Card Set Information

2011-07-11 23:48:04
Washington Bar Exam Torts

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  1. Elements of Negligence
    Prima facie case requires showing D owed duty of care to P, D breched that duty, and breach was actual (but for) and proximate cause of P's harm resulting in damages.
  2. Landlord Duties
    LL has duty to exercise reasonable care over common areas such as halls, walks, elevators, that remain under his control. LL is liable for any injury resulting from dangerous condition that could reasonable have been discovered and made safe. Same duty as occupier to guests.
  3. Duty of Good Samaritan
    Merely to refrain from reckless or gross negligence.
  4. Comparative Fault
    WA is a comparative fault state, so responsibility will be apportioned between parties. D will only be liable for percentage of fault attributed to him.
  5. Strict Liability
    • Extends only to harms proximately caused by activity of same type that caused law to classify as SL
    • -Animal trespass
    • -Wild animals, dog bites in public, domestic animals if scienter
    • -Abnormally dangerous activities, regardless of precautions
  6. Intent
    Desire or knowledge to a substantial certainty that consequence will happen if D does a volitional act
  7. Intentional Torts (List)
    • Battery
    • Assault
    • False Imprisonment
    • Outrage
    • Trespass to Land
    • Trespass to chattel
    • Conversion
    • defamation, false light, invasion of privacy, intentional interference w/ biz relationship, misrepresentation/fraud, nuisance, bailment
  8. Battery
    intention infliction of harmful or offensive contact to P's person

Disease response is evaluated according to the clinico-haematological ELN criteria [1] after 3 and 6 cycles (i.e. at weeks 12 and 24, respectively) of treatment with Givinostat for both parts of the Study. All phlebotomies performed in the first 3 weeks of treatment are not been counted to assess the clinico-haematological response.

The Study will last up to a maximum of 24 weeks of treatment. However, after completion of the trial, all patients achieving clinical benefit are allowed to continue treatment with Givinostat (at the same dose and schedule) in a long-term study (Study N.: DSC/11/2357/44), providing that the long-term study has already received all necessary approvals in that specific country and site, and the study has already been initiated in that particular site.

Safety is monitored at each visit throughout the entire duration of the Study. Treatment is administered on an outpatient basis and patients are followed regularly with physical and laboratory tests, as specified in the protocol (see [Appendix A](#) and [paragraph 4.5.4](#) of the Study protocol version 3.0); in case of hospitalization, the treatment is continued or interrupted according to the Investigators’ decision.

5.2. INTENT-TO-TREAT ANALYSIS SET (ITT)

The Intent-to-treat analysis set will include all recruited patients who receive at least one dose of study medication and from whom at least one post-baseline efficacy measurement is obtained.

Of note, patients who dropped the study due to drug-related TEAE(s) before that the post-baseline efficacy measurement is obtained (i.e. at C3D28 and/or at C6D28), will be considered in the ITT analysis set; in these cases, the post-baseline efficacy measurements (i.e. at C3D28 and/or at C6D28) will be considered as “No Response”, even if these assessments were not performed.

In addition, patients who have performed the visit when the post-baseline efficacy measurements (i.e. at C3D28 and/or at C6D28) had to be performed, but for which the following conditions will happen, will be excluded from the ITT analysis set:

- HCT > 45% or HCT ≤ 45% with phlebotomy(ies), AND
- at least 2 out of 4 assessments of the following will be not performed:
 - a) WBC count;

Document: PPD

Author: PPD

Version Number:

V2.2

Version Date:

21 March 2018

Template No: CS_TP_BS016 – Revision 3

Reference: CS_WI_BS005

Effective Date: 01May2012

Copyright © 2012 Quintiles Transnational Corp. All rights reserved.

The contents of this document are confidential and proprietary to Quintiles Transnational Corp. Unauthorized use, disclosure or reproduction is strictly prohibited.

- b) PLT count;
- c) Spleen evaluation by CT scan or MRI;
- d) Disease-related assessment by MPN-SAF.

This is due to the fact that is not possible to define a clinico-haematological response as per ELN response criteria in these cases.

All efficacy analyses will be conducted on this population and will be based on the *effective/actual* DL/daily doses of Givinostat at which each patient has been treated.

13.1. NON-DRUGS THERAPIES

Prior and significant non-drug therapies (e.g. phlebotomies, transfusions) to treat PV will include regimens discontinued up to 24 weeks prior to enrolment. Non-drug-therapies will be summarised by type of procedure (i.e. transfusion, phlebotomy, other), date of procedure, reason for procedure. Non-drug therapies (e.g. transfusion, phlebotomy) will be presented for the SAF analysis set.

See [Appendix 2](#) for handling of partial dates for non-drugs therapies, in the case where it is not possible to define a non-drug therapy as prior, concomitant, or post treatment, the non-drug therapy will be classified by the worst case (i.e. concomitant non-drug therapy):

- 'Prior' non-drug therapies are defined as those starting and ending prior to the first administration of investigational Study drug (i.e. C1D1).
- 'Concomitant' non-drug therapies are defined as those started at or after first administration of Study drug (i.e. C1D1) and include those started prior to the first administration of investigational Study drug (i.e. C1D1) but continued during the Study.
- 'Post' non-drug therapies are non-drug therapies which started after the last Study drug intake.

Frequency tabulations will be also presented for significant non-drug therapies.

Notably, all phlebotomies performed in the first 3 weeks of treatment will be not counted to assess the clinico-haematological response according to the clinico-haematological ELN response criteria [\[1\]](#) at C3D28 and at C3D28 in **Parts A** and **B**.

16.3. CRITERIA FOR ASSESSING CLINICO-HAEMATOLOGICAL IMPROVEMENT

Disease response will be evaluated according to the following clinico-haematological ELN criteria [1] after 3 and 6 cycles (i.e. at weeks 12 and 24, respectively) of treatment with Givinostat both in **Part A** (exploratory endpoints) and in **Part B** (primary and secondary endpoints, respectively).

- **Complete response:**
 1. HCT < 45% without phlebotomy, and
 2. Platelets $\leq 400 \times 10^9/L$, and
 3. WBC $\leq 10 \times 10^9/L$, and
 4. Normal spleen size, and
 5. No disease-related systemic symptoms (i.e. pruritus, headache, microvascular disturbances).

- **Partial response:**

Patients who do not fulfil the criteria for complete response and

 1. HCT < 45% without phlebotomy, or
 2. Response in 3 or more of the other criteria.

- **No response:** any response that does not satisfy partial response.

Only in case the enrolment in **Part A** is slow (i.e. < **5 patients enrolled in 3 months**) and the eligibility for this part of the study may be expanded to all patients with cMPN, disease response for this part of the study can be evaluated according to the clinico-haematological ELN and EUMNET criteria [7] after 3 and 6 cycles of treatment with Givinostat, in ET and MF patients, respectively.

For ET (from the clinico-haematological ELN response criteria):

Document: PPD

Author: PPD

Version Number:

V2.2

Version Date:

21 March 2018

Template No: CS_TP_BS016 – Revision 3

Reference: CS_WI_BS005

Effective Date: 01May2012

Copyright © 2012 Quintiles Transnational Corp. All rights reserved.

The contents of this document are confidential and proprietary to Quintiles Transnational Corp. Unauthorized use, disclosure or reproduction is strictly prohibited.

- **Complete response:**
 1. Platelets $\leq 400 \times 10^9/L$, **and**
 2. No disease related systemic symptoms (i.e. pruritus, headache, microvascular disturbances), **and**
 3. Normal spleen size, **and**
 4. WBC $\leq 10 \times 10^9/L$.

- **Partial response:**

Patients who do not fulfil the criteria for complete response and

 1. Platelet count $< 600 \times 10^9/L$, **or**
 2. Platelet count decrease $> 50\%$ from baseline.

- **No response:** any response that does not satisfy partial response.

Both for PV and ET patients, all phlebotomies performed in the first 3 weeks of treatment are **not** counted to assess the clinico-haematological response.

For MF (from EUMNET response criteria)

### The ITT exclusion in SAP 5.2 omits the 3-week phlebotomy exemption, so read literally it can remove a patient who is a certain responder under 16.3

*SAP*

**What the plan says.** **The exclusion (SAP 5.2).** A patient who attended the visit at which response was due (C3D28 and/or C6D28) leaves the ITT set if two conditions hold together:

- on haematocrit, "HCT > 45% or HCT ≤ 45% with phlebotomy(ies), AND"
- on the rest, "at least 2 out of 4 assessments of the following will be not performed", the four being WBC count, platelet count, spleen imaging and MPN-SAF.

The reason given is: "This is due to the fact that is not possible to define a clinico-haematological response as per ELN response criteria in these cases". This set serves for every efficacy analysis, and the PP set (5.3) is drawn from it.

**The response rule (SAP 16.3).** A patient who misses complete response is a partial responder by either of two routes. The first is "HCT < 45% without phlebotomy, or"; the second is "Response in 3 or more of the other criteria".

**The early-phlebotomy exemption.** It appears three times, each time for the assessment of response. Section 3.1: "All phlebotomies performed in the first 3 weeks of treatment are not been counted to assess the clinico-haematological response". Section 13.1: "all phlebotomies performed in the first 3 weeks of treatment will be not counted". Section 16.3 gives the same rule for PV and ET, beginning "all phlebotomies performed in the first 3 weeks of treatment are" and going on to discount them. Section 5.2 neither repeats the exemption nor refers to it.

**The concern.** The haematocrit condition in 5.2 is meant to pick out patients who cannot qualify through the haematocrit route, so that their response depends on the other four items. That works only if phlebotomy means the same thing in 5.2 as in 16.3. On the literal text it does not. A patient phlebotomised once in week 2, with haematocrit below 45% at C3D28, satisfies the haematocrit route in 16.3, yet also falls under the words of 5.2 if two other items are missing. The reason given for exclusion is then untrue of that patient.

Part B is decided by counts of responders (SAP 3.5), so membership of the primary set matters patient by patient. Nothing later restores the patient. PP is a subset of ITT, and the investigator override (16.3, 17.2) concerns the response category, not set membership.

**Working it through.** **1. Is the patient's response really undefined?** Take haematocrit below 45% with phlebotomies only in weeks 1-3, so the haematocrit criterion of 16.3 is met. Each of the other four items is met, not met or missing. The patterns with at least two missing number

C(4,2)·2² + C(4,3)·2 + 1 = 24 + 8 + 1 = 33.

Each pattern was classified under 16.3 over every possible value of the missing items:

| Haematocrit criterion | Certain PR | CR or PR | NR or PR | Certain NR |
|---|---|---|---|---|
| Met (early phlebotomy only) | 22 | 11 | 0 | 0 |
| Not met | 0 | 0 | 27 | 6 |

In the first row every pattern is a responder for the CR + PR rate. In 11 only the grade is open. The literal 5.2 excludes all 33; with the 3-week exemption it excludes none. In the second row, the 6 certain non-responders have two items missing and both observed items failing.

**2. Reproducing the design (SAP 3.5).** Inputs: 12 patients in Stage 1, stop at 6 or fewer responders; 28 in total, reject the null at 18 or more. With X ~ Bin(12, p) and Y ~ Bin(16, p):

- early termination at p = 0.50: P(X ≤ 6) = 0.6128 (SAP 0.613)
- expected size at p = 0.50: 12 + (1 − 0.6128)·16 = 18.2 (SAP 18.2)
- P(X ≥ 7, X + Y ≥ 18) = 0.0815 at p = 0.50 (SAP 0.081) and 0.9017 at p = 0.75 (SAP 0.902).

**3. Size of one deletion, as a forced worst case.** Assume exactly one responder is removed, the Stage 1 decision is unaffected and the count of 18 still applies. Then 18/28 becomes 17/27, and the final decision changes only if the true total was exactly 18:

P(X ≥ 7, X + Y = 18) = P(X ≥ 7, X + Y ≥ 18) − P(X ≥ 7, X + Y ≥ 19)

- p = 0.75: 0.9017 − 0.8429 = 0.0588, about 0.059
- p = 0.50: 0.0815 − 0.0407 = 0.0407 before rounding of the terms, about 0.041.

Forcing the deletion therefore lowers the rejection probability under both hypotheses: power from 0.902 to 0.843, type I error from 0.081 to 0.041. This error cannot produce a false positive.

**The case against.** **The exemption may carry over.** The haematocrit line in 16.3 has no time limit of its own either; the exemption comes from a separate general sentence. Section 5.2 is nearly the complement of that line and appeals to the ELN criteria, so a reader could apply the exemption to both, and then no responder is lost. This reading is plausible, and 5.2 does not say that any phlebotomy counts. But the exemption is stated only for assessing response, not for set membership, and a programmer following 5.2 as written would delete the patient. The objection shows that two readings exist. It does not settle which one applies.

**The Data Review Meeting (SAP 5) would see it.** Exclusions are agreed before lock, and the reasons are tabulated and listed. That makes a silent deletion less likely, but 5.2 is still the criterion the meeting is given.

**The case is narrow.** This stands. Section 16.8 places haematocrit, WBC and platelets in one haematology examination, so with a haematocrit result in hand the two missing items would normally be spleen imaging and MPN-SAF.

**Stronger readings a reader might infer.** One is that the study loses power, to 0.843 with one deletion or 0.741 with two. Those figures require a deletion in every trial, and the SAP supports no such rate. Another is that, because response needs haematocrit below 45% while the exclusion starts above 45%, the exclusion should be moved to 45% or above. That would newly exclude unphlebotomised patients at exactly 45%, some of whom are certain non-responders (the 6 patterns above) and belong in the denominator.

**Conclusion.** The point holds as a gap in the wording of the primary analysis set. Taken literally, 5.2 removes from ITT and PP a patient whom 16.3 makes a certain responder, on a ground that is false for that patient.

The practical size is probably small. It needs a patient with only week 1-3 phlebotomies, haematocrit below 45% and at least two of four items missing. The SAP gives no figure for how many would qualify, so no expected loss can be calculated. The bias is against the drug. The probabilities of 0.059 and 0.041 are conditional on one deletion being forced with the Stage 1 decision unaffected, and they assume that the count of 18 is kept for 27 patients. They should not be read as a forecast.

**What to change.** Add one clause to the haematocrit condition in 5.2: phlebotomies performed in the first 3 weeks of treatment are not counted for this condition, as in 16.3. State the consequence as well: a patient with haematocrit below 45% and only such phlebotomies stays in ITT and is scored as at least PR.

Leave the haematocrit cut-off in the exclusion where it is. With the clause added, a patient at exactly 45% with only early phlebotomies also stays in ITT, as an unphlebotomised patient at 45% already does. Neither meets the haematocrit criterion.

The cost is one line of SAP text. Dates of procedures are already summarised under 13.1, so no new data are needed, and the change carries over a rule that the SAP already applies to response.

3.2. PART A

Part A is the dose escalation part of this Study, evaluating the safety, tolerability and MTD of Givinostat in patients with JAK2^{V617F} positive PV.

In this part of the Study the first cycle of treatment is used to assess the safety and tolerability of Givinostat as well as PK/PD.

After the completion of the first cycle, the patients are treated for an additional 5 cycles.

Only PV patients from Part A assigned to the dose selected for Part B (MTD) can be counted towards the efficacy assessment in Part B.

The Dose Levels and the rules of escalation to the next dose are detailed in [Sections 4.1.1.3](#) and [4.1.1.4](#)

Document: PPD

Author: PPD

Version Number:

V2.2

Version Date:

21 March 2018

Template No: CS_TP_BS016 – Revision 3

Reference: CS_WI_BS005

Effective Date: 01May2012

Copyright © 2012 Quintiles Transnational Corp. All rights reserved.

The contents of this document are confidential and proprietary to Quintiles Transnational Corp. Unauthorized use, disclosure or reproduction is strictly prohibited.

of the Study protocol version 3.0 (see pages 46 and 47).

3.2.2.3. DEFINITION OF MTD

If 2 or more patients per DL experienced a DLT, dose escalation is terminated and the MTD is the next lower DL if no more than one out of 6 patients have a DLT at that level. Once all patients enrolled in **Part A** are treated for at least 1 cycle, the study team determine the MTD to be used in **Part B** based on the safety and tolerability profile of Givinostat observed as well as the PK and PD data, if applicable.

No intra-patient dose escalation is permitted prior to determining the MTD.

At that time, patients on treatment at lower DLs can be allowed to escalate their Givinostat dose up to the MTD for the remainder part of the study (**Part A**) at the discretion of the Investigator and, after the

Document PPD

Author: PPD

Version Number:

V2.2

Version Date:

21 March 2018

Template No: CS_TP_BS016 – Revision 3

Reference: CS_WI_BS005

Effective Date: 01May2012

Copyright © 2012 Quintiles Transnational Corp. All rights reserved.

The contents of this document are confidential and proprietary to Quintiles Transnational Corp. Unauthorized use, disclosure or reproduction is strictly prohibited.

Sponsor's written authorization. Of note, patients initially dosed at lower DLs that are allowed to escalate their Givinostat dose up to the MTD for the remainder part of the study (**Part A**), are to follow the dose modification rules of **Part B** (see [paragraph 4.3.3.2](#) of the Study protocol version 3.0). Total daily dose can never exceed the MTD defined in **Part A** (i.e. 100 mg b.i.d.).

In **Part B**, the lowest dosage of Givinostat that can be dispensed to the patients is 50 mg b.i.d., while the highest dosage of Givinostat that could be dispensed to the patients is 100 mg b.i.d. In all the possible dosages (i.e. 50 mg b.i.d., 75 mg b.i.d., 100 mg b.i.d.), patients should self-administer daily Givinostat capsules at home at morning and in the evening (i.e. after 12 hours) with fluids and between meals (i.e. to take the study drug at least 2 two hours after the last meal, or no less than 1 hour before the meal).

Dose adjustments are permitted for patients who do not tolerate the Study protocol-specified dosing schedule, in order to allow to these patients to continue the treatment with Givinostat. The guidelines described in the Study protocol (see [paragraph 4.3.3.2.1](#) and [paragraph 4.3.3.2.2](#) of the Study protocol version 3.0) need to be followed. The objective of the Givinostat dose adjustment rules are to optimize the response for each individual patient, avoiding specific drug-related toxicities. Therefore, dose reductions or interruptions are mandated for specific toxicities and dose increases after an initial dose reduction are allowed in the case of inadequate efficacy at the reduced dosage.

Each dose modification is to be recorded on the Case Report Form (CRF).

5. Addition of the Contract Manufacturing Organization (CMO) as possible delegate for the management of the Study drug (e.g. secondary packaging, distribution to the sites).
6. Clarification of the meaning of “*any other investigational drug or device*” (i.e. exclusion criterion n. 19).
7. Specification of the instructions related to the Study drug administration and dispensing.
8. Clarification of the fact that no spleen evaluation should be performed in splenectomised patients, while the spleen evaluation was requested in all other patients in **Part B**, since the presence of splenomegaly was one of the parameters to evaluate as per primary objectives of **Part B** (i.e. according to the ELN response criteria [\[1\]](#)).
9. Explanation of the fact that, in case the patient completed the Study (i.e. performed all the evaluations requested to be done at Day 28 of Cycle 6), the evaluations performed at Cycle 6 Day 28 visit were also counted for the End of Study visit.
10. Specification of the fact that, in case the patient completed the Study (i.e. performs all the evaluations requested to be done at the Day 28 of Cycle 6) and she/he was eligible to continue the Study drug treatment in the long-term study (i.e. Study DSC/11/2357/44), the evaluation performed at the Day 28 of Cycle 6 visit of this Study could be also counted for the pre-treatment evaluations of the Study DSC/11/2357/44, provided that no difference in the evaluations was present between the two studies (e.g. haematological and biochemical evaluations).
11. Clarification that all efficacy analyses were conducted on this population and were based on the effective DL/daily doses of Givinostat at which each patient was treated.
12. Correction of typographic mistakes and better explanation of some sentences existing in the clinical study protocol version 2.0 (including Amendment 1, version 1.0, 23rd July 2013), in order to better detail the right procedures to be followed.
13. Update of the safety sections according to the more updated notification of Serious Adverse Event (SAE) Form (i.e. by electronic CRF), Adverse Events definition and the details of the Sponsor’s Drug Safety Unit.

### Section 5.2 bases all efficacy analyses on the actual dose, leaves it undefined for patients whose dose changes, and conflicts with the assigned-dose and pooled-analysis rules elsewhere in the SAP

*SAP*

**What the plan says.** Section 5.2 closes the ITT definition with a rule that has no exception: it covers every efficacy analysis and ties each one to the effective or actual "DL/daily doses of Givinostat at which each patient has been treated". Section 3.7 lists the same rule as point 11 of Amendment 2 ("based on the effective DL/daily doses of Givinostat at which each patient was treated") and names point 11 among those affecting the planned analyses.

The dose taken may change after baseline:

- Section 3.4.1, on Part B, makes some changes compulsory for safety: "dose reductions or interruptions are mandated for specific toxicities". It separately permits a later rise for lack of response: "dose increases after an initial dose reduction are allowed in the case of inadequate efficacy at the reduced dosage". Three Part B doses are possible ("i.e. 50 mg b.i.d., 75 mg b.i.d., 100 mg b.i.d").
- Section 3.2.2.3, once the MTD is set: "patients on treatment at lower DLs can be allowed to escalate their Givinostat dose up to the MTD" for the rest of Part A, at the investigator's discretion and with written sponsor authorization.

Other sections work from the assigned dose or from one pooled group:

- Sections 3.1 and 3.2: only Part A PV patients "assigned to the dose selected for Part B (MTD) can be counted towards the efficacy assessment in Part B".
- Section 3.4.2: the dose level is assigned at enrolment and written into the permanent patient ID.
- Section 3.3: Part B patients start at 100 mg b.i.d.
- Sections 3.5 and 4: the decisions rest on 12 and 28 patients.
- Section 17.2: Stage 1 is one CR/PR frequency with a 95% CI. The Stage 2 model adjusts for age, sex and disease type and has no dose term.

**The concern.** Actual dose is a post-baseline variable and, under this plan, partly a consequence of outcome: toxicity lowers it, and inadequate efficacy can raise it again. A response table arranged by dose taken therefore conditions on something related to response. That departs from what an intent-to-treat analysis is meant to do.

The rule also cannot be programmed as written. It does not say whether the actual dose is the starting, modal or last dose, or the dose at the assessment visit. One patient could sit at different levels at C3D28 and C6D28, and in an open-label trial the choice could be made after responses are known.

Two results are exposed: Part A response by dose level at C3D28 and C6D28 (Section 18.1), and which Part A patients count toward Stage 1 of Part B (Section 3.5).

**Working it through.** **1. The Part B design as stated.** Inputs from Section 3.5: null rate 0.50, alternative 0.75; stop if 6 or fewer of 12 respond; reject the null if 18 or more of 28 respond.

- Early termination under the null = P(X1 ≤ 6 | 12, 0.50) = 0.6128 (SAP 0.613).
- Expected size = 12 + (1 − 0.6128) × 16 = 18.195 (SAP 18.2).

9. Assault
    D's intentional act causes P to have apprehension of an imminent battery and D has present apparent ability to achieve battery.
  10. False Imprisonment
    D intentionally confines O within an area bounded on all directions with no reasonable escape route of which P is aware and P is either aware of confinement or harmed by it
  11. Outrage
    P suffers severe mental distress caused by D's intentional or reckless behavior that is judged extreme and outrageous by P and reasonable person or P alone and P knows of P's special vulnerablity.
  12. Trespass to Land
    Intentional (even if reasonably mistaken) physical invasion of P's land whether on, over, or under land by means of method of invasion
  13. Trespass to Chattels
    Intentional (even if mistaken) use of or intermeddling in personal property in P's possession, such that chattel is impaired in condition, quality, or value or P is deprived of chattel's use for a substantial time
  14. Conversion
    Major trespass to chattels. P may elect Conversion ot TTC. If conversion, P enetitle to recover FMV of chattel plus any consequential damages (If conversion, P relinquished chattel for "forced payment")
  15. Landowner Duties
    Licensee (on land for licensee's benefit): Owner owes duty to warn of known dangers.

    Invitee (for owner's benefit): Duty to warn abour dangers which he knew or should have known

    Trespasser (no permission): no duty to warn trespasser.
  16. Defenses to Intentional Torts
    Consent: willingness in fact or apparent consent

    Defense of self/others

    Defense of property/chattels: never deadly force, no mistake allowed

    Private/Public Necessity

    Authority of Law
  17. Cause in Fact
    But for D's act, no harm to P
  18. Proximate cuase
    D liable for all harms that are foreseeable at time of negligent act
  19. Statutory Standards
    Only prima facie showing of negligence. Arises to negligence per se when P w/i class of people to be protected by statute, and suffers from injury statute designed to prevent.
  20. Res Ipsa Loquitor
    permissive inference of negligence if P proves accident type that usually does not occur absent negligence, D controlled instrumentality of harm, and P was not at fault.
  21. Intervening Cause
    an event that comes between D's negligent act and P's harm. Can be natural or 3rd party action.
  22. Supervening Cause
    If not foreseeable human or natural intervention, sufficient to break causal chain and relieves D of liability for ensuing harm.
  23. Rescuer Doctrine
    Danger to a rescuer is reasonably foreseeable, and original D liable for injuries suffered in rescue attempt.
  24. Harm
    damage to bodily integrity and property interests. no liability for purely economic loss.